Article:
Yago Dora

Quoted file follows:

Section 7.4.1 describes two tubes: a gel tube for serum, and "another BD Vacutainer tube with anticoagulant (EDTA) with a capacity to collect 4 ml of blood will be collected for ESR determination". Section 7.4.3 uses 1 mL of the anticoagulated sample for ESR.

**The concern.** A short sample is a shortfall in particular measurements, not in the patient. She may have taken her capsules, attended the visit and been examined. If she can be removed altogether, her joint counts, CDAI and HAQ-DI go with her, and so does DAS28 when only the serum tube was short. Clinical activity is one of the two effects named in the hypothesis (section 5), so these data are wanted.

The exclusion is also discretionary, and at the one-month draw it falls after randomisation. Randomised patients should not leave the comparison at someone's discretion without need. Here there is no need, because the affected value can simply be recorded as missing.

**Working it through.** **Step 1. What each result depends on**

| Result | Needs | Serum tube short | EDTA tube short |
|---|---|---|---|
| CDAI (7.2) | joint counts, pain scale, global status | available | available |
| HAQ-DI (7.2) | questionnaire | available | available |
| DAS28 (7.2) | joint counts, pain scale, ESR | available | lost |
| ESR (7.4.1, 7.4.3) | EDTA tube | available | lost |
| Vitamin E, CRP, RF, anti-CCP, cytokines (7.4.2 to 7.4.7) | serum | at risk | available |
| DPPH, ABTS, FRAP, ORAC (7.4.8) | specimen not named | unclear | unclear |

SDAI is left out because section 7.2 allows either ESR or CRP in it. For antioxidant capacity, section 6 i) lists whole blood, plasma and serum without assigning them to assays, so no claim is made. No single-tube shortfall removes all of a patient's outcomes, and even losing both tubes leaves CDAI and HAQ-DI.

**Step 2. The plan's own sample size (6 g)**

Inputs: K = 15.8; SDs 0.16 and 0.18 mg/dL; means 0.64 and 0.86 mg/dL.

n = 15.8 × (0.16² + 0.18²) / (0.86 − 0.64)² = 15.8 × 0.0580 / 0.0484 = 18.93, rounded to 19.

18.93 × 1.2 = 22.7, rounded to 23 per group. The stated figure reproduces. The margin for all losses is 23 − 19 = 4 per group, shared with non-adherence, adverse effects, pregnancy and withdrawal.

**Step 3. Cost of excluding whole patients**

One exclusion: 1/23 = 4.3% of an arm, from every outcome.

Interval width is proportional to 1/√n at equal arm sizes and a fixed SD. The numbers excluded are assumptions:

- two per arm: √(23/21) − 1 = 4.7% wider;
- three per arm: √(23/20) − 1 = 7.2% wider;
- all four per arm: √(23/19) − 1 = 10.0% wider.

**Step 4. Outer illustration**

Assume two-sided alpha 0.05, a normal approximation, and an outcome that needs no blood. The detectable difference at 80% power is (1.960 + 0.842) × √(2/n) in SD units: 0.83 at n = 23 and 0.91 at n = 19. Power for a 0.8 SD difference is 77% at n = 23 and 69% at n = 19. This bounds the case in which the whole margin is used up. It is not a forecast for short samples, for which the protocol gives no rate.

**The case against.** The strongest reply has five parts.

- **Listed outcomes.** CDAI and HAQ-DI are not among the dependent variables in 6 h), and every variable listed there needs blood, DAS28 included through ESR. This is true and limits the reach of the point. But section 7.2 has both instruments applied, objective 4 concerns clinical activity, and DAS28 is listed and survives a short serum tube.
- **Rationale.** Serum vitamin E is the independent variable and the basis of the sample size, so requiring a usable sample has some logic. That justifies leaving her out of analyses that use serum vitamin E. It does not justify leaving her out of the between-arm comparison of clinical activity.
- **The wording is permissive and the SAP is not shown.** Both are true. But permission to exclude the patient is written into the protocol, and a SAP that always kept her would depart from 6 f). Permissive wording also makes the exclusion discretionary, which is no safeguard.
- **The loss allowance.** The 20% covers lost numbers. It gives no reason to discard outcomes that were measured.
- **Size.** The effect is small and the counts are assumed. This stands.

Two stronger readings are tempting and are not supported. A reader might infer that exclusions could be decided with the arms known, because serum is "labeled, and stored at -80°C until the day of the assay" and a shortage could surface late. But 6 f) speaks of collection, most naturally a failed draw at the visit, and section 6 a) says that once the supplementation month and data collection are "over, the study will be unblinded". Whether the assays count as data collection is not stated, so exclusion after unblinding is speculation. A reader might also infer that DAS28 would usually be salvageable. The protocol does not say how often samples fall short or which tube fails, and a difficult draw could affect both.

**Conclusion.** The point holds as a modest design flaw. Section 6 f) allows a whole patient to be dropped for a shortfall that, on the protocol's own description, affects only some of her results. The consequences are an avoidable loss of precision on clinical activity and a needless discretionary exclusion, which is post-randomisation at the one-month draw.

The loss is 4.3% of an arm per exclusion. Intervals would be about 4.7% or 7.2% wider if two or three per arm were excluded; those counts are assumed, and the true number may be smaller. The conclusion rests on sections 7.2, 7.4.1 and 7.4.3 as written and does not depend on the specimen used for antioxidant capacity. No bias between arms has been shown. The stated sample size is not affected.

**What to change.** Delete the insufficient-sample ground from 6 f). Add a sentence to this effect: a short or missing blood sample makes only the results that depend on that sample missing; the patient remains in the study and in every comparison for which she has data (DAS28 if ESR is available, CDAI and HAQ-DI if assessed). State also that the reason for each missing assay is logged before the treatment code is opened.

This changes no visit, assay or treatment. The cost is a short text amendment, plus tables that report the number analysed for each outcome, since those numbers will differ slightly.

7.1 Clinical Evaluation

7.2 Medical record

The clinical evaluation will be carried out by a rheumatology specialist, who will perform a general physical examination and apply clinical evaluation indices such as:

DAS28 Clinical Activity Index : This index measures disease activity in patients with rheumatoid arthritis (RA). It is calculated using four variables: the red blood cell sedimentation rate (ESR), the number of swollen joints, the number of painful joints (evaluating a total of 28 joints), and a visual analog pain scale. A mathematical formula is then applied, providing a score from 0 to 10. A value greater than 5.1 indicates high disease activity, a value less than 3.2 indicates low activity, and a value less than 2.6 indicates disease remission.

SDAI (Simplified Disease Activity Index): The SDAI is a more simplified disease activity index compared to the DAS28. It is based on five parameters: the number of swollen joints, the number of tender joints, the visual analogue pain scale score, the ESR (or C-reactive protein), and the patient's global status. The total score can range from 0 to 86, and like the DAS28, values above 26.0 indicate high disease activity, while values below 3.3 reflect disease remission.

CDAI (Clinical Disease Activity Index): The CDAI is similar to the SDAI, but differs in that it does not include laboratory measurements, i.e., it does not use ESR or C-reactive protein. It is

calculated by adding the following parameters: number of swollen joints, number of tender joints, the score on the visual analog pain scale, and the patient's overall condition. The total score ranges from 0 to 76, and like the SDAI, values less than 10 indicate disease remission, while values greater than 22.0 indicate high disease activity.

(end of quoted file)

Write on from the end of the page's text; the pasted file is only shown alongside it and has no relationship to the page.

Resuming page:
Yago Dora was a latecomer to the whole surfing thing, despite his pedigree. As his peers began riding waves in pre-school, and were dominating lineups by second grade, Dora couldn't be bothered. Not even his father, Leandro Dora, a former pro who evolved into high-profile coach, could coax him into the lineup early on. Yago was too busy playing soccer and the cold water near Florianóplis wasn’t all that inviting. He was 11 years old by the time the surfing bug finally bit, a good 6-to-8 years older than most of his peers. Once in, however, Yago was all in. His learning curve was steep too, because his dad was already busy filming every session for high profile team riders like Lucas Silveira, Marco Giorgi, Ricardo dos Santos and Adriano de Souza. He devoured dad’s technical input, replayed his tapes, and ate up hours and hours watching Andy Irons, Kelly Slater and Dane Reynolds clips. Leandro didn’t push the contest thing on his son, or tell him to copy anyone’s style. Yago was doing just fine forming his own. During trips to Hawaii and Peru, his father’s videos captured the origins of an aerial dynamo. Leandro let a few clips slip out into the public sphere, and Yago’s explosive approach started getting the attention of global internet powerhouses. He became one of Brazil’s first pros known as a free-surfing phenom. His competitive attempts were half-hearted up through 2015, but after watching Gabriel Medina and Adriano de Souza capture back to back World Titles a new fire was lit. He finished No. 43 on the Qualifying Series in 2016, his first full year out. And in 2017 he became one of the biggest breakout stars of the year, nabbing two big QS wins (Newcastle, Australia and the Azores) on his way to qualifying for the 2018 Championship Tour, while also setting the Oi Rio Pro ablaze as a wildcard. Surfing in his first-ever CT event, Dora showcased his electrifying aerial game in front of a home-country crowd and disposed of John John Florence, Gabriel Medina, and Mick Fanning on his way to an incredible third place finish. He’s already proved he belongs. The only question now is how high he can go.

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